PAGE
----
There’s a misconception in the popular imagination that cybersecurity is a technology-driven discipline. It is technological, of course, but cybersecurity policies are arguably just as important, if not more so, than the hardware and software elements they govern. Policies, or rules, determine how security technology is to be deployed by affected teams. A firewall may prevent unauthorized entry, for instance, but it is useless if there are no rules governing who is allowed to modify its settings.
Organizational security often begins with password management. Even the most basic of organizations use passwords to protect email accounts and document management solutions, while larger organizations may need to worry about HIPAA compliance, protecting industrial control systems, and more. Ensuring security with robust password management policies is key, and utilizing enterprise password management software, such as the WALLIX Bastion Password Manager, significantly simplifies this daunting task.
You can’t spend your way into a strong security posture. Being secure involves integrating tools, policies, people, and budgets. Getting secure will absolutely require some expenditure of cash. How much is the right amount? The answer depends on each organization’s unique security needs. In general, though, the best practice is to assess the potential financial impact of an incident (data breach cost) and weigh it against the cost of staying secure through breach prevention. Figuring this out can be a bit challenging, but it can be done.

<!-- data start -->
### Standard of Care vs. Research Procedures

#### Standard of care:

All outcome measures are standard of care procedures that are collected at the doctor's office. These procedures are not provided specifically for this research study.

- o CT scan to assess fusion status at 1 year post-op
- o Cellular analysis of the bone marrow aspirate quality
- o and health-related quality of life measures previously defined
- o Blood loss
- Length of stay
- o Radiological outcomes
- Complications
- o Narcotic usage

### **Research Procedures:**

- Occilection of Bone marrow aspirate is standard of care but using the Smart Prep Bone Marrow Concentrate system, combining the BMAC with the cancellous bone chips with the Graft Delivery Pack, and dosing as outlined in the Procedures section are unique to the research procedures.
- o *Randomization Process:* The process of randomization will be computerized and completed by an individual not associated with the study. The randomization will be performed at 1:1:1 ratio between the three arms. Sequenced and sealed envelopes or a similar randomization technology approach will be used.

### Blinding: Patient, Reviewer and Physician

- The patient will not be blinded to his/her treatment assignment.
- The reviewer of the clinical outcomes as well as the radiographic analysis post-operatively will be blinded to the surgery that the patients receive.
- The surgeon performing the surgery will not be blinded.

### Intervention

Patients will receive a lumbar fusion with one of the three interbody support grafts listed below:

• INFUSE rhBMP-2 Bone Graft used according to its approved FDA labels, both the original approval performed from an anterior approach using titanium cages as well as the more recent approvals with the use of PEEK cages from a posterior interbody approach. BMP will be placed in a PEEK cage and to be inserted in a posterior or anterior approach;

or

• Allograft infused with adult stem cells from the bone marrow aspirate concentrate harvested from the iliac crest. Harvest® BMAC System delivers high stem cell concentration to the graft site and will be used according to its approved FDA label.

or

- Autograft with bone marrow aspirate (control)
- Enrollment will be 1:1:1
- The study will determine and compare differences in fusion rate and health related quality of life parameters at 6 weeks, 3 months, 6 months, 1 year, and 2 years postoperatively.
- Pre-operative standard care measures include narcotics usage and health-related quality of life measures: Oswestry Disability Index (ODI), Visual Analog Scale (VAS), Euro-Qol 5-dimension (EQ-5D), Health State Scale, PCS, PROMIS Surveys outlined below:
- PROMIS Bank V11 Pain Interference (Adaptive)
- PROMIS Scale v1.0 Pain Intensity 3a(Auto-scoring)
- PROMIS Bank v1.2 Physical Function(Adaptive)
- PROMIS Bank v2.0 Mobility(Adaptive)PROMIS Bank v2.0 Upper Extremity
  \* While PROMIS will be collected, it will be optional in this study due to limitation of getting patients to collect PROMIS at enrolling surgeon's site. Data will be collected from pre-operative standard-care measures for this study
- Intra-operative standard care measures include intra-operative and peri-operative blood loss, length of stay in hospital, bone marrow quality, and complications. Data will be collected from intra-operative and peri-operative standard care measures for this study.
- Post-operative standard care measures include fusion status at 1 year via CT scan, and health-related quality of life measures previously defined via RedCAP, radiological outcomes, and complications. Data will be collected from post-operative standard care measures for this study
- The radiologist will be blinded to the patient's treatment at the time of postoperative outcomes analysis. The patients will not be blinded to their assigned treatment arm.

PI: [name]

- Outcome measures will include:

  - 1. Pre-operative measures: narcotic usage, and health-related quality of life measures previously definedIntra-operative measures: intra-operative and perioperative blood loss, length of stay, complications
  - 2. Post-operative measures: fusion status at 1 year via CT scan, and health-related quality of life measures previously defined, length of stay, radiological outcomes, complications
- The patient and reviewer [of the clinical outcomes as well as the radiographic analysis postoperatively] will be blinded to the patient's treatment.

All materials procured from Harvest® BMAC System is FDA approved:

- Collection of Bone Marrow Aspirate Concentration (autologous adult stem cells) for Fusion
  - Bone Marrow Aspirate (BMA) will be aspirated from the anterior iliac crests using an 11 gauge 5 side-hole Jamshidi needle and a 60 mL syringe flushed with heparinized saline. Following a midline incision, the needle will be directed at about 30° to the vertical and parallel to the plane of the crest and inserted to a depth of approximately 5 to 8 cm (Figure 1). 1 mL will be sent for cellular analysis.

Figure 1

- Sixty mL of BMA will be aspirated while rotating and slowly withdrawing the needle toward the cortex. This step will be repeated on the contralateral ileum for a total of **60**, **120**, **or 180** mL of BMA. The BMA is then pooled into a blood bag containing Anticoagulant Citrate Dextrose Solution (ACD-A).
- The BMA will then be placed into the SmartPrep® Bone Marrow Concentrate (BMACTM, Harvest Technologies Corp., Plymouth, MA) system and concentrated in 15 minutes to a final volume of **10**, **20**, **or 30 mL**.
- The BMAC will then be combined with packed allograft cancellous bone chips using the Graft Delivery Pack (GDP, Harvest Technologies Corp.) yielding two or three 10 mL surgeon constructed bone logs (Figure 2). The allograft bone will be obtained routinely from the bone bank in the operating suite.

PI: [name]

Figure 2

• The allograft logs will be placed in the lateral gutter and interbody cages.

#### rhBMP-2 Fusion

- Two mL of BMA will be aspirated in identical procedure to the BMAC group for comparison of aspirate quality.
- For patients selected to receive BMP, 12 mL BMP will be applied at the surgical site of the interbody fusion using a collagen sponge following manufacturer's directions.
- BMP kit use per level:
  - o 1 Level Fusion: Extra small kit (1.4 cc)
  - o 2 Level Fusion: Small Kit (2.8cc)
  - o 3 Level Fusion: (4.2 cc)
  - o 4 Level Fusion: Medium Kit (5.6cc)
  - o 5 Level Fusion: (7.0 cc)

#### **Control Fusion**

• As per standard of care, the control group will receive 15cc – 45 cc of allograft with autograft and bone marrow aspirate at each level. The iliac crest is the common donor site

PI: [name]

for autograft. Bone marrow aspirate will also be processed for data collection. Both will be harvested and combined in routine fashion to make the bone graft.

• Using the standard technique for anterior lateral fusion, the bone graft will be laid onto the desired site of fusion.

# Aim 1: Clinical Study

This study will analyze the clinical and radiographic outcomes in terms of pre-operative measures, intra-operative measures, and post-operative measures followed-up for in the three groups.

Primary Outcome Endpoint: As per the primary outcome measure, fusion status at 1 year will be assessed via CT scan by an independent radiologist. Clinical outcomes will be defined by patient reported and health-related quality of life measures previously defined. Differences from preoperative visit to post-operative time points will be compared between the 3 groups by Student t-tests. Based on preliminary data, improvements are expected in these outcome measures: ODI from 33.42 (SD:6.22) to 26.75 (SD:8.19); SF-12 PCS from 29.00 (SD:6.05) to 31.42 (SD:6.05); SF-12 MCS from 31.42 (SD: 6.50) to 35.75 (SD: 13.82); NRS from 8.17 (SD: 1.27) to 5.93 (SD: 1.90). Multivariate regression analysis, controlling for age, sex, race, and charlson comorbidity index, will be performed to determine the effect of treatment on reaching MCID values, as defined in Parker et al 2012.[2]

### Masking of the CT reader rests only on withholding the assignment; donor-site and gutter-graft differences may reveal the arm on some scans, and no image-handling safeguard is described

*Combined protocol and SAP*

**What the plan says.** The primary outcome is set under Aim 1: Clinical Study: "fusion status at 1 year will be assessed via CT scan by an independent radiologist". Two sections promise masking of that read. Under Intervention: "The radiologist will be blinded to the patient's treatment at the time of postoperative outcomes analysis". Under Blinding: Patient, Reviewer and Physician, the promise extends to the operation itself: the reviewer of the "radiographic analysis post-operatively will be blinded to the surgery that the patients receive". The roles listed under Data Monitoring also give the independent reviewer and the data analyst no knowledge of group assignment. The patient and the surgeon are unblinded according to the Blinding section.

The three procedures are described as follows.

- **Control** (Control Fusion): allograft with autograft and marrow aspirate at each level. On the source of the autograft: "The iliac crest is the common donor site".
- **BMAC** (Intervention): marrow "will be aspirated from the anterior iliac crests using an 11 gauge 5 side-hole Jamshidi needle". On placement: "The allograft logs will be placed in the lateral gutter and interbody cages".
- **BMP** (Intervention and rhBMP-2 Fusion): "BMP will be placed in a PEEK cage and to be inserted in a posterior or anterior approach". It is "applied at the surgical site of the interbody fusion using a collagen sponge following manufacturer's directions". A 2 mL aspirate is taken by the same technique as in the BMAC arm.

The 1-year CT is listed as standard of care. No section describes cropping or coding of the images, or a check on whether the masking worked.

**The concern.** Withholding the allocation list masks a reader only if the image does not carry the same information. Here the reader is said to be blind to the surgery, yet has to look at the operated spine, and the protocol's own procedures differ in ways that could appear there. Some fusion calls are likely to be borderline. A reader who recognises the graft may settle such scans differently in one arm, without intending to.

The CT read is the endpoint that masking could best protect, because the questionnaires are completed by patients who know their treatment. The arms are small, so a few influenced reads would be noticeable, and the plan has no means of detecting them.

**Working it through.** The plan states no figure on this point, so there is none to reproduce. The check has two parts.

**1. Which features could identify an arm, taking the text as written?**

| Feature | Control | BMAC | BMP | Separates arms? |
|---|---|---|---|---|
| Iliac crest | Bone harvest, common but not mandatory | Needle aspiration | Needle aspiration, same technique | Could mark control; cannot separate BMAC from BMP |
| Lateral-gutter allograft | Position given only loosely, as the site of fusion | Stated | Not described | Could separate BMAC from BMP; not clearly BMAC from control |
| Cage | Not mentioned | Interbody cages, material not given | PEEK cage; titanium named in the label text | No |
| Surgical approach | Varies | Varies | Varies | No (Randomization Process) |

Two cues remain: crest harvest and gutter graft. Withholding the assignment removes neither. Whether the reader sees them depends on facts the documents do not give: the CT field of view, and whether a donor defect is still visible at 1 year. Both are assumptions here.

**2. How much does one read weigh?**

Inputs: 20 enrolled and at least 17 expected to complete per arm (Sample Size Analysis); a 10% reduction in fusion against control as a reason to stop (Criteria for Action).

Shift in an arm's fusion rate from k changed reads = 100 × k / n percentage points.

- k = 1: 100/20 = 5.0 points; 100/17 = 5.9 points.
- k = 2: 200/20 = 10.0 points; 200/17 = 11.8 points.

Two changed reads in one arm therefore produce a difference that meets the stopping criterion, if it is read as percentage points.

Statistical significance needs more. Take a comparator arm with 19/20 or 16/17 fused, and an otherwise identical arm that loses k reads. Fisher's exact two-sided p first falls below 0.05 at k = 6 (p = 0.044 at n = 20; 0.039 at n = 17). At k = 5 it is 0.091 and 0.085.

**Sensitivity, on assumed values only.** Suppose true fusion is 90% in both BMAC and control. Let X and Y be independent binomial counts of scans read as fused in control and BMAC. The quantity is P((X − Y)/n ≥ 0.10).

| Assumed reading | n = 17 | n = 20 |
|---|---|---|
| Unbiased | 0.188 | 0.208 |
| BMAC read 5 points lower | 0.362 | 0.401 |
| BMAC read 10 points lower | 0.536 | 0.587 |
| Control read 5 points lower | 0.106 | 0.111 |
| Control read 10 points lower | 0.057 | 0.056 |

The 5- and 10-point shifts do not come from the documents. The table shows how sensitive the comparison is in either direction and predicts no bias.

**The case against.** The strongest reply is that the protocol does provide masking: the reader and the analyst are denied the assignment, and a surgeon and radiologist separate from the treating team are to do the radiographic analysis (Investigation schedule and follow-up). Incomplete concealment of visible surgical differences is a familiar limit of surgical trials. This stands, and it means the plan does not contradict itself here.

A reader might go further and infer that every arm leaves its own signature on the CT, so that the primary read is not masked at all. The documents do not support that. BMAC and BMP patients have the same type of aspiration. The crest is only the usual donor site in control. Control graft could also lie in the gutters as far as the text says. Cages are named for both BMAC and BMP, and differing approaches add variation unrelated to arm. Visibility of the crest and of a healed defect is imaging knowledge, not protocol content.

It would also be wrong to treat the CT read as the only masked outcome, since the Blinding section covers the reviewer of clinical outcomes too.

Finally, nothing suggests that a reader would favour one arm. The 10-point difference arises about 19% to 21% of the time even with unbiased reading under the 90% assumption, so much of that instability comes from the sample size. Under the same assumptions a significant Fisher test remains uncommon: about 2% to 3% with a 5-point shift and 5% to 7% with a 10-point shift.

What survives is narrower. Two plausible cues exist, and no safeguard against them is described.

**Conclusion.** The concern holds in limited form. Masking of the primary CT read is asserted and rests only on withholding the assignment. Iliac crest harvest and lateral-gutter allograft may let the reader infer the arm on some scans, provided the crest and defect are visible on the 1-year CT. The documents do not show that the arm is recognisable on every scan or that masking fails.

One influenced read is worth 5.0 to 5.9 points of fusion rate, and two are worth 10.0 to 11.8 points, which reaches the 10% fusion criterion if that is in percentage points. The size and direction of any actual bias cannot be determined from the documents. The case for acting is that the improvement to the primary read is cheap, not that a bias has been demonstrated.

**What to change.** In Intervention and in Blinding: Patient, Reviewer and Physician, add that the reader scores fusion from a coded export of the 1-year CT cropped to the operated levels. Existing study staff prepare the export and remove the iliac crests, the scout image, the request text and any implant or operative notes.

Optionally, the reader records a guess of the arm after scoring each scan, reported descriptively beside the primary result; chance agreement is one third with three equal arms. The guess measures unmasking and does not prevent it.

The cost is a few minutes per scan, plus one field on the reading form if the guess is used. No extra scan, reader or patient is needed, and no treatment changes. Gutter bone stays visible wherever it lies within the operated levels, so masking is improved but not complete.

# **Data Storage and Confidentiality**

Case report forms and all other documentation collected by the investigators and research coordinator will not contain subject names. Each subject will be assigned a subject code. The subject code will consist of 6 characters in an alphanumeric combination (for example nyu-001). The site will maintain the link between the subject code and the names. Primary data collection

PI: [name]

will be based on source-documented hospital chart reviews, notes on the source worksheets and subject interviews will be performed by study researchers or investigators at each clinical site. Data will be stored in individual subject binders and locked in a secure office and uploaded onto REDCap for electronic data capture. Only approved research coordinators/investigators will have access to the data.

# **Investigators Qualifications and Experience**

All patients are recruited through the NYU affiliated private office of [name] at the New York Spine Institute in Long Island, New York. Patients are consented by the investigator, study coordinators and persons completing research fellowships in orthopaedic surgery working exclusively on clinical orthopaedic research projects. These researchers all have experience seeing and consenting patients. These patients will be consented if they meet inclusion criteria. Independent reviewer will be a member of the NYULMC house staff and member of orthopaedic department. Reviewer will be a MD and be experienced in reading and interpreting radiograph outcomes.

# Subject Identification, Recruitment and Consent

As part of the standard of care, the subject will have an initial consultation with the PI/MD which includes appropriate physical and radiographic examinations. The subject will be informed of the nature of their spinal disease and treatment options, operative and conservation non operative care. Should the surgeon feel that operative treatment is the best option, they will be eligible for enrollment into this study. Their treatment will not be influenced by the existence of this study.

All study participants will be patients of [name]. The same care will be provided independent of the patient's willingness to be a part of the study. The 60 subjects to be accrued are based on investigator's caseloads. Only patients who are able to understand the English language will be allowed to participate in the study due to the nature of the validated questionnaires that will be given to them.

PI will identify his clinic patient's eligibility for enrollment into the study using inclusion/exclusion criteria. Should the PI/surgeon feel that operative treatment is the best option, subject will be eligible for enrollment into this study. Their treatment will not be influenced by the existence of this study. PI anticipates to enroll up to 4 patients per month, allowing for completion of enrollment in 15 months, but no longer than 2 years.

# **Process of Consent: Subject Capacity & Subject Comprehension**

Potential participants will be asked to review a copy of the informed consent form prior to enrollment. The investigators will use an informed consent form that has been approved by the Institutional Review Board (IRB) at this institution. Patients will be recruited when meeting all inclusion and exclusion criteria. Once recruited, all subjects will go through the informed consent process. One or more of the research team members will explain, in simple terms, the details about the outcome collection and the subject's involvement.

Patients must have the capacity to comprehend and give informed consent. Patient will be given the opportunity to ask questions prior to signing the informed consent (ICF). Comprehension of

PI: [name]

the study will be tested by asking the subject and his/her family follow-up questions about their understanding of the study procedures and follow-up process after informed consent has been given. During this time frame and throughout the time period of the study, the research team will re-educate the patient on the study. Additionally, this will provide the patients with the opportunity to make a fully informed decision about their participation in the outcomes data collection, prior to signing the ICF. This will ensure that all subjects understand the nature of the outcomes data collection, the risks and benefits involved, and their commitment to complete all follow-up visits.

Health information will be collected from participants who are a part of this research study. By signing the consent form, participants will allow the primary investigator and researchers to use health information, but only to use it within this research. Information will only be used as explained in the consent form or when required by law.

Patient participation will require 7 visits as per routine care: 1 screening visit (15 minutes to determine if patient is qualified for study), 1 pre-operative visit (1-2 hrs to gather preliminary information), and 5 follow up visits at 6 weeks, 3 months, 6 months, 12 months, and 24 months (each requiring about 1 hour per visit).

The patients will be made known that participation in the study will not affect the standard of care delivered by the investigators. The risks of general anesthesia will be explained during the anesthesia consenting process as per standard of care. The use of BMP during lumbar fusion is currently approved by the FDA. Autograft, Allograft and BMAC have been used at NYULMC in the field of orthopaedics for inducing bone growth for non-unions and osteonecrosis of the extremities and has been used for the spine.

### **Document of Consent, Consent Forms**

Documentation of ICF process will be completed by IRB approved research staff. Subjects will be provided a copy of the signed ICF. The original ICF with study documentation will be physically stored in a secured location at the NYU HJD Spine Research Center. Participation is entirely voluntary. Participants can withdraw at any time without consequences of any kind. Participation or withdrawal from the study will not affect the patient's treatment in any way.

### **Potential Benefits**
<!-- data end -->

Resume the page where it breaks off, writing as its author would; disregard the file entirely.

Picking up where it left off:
The IEC 62443 standard is a sprawling, highly complex collection of cybersecurity standards addressing the unique needs of Industrial Automation and Control Systems (IACSs). It covers the full spectrum of security, from risk analysis through the definition and implementation of security policies for IACSs. As with most security standards, the issues of user access control and identity management are critical to success. In particular, an organization seeking to be certified for complying with the IEC 62443 standard should address the matter of Privileged Access Management (PAM). PAM relates to administrative, or privileged, users who can set up or modify the IACS elements that are being secured through the standard.
This month marks the 25th anniversary of the famous “On the Internet, no one knows you’re a dog” cartoon appearing in The New Yorker. Oh, how true that was, and still is, a quarter century later. Chances are, artist Peter Steiner had no idea how prescient his drawing was. We are indeed in the Internet dog days, of identity access management (IAM) and PAM at least.